My house is a very short distance from a major river in Western Oregon. The Willamette (pronounced will-a-met, the 'a' is like the 'a' in apple) River. If you are in my hometown and ask for directions to the Willamette River you will be directed down Holly Street – right past my house. Holly Street ends at the river. Less than ten miles downstream from my home the river makes an abrupt change. A major waterfall attracts visitors and residents alike. Willamette Falls has been an attraction for hundreds of years. Oregon City, the first incorporated city in Oregon, was built on the banks of the river near the falls. Many years ago the highway department built a nice viewpoint and you almost always see someone stopped there to look at the falls. The falls seem to draw attention no matter the time of year or the weather. In the summer much less water goes over the falls than in the winter. So far this year we’ve had enough rain to make us wonder if the falls will change much at all this year. A recent visit to the falls amazed me – the river was still very high and there was so much water flowing over the rocks below. It was almost enough to make you question whether or not it’s really a waterfall!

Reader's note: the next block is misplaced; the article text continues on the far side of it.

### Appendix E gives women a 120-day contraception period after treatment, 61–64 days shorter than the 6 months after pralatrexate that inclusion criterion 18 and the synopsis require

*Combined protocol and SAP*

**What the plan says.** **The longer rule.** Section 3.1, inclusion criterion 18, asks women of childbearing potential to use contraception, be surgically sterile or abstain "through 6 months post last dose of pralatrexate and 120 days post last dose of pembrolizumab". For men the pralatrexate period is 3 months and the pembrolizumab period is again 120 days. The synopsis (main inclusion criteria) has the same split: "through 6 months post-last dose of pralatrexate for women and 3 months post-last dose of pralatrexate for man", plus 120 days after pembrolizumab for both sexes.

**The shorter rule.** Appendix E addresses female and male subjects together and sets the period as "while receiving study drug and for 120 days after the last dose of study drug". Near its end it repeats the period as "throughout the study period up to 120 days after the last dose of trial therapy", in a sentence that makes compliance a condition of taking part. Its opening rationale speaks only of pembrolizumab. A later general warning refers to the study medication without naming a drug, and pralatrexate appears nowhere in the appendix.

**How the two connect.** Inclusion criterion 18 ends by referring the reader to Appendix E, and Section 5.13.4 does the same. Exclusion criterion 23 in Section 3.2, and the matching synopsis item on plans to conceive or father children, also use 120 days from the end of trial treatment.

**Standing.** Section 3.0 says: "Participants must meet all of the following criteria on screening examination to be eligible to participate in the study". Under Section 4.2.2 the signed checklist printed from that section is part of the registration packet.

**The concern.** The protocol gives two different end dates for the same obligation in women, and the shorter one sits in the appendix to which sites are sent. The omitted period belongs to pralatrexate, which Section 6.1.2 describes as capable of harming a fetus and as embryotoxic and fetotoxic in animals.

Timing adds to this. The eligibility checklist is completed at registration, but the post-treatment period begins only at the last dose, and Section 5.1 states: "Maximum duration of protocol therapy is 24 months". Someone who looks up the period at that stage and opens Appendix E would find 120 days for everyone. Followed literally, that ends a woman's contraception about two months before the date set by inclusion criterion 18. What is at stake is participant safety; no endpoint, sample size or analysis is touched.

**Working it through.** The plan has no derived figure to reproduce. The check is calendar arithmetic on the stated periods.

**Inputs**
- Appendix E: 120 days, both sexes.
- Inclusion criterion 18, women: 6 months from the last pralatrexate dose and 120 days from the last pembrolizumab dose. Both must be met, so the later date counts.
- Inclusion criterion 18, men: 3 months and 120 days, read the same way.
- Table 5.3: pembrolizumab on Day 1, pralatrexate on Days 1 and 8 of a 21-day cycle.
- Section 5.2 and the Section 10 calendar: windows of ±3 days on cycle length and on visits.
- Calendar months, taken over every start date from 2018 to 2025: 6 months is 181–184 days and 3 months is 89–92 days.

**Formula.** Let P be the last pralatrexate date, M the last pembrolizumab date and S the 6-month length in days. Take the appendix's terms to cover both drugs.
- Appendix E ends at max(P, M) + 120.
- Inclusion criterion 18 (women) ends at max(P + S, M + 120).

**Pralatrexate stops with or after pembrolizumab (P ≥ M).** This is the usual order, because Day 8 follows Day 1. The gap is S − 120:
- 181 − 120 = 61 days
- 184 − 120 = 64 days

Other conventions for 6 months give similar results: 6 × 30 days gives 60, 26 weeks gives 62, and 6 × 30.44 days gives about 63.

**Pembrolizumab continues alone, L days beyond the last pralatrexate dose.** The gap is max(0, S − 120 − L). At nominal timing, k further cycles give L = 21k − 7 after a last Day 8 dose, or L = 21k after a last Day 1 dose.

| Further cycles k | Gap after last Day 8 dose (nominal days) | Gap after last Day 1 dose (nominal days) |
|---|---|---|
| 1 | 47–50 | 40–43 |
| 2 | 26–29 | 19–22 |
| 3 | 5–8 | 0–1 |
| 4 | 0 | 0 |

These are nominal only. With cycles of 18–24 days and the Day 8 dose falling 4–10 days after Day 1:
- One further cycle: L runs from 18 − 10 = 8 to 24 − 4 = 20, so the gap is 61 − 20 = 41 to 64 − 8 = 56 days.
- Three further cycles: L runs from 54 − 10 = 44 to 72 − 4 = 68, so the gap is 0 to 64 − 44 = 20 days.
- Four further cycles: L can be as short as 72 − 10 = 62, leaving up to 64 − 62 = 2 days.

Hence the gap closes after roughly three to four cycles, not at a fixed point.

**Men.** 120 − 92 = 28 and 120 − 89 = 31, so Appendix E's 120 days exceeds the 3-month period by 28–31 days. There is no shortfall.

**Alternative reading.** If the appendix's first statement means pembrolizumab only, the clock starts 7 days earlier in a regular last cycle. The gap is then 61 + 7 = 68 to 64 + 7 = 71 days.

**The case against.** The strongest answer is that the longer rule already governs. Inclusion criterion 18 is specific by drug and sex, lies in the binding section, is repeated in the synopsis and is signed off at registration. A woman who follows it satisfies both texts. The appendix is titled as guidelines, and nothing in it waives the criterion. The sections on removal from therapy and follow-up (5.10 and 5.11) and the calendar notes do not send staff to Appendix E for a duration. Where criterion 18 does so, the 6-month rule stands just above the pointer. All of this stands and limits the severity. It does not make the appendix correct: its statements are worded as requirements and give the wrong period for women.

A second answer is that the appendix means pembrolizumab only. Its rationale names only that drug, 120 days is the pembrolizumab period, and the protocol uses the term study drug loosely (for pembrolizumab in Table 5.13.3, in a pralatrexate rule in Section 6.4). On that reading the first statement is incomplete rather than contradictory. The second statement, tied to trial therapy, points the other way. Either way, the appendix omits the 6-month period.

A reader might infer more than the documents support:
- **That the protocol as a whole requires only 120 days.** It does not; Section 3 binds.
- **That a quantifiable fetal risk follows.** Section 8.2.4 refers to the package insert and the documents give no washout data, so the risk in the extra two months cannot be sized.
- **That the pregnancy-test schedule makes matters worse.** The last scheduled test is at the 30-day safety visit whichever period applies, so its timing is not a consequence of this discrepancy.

Willamette Falls is a natural waterfall that is shaped like a horseshoe. It’s the largest waterfall in the Pacific Northwest and the second largest in the United States behind Niagara Falls. It is the eighteenth largest in the world by water volume.
You can read more about the falls and its effect on Oregon history here.
Early power plants produced electricity to light the streetlights of nearby Oregon City. Not long afterward it also pumped enough electricity over fourteen miles of wire to light fifty-five street lamps in downtown Portland, twelve miles down river. The T. W. Sullivan plant was the first major long distance hydroelectric power plant for commercial transmission and distribution of current in the United States. It is still in operation. This historical marker tells some of the history at the viewpoint beside the highway.
I love the view of the falls from down river a ways. I always enjoy the beauty but I often wonder what it was like before we began to settle here and build all around it. It must have been amazing! There is a fascination and a bit of mystery that surrounds the mighty falls. At times it almost seems to stand still as it rages on toward the sea.
A favorite view of mine: seen from the other side, on a sunny day, looking across to Oregon City with Mt. Hood in the background.